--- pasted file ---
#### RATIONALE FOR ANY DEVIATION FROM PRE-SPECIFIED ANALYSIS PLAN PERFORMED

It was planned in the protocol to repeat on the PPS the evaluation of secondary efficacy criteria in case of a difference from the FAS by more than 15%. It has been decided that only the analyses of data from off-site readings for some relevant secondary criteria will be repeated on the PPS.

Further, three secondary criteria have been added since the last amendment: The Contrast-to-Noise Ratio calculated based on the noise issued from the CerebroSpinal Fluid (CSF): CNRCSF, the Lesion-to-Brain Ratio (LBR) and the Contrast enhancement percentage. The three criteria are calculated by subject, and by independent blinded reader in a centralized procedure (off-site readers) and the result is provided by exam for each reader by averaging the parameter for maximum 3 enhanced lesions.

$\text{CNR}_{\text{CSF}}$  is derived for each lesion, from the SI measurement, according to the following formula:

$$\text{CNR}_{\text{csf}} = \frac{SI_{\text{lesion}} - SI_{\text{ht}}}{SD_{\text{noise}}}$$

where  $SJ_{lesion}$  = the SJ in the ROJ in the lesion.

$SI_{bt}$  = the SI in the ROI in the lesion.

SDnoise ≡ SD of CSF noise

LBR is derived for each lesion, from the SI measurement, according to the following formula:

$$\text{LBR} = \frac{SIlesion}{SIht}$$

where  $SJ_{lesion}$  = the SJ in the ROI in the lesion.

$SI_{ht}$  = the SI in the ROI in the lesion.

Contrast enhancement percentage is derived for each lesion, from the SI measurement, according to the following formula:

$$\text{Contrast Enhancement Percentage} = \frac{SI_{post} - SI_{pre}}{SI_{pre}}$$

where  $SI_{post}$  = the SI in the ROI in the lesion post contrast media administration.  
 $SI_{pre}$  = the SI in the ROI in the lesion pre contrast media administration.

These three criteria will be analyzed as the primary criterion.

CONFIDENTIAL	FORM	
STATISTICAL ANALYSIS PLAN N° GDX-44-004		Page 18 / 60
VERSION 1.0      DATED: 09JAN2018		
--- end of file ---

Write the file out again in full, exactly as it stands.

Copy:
#### RATIONALE FOR ANY DEVIATION FROM PRE-SPECIFIED ANALYSIS PLAN PERFORMED

It was planned in the protocol to repeat on the PPS the evaluation of secondary efficacy criteria in case of a difference from the FAS by more than 15%. It has been decided that only the analyses of data from off-site readings for some relevant secondary criteria will be repeated on the PPS.

Further, three secondary criteria have been added since the last amendment: The Contrast-to-Noise Ratio calculated based on the noise issued from the CerebroSpinal Fluid (CSF): CNRCSF, the Lesion-to-Brain Ratio (LBR) and the Contrast enhancement percentage. The three criteria are calculated by subject, and by independent blinded reader in a centralized procedure (off-site readers) and the result is provided by exam for each reader by averaging the parameter for maximum 3 enhanced lesions.

$\text{CNR}_{\text{CSF}}$  is derived for each lesion, from the SI measurement, according to the following formula:

$$\text{CNR}_{\text{csf}} = \frac{SI_{\text{lesion}} - SI_{\text{ht}}}{SD_{\text{noise}}}$$

where  $SJ_{lesion}$  = the SJ in the ROJ in the lesion.

$SI_{bt}$  = the SI in the ROI in the lesion.

SDnoise ≡ SD of CSF noise

LBR is derived for each lesion, from the SI measurement, according to the following formula:

$$\text{LBR} = \frac{SIlesion}{SIht}$$

where  $SJ_{lesion}$  = the SJ in the ROI in the lesion.

$SI_{ht}$  = the SI in the ROI in the lesion.

Contrast enhancement percentage is derived for each lesion, from the SI measurement, according to the following formula:

$$\text{Contrast Enhancement Percentage} = \frac{SI_{post} - SI_{pre}}{SI_{pre}}$$

where  $SI_{post}$  = the SI in the ROI in the lesion post contrast media administration.  
 $SI_{pre}$  = the SI in the ROI in the lesion pre contrast media administration.

These three criteria will be analyzed as the primary criterion.

CONFIDENTIAL	FORM	
STATISTICAL ANALYSIS PLAN N° GDX-44-004		Page 18 / 60
VERSION 1.0      DATED: 09JAN2018		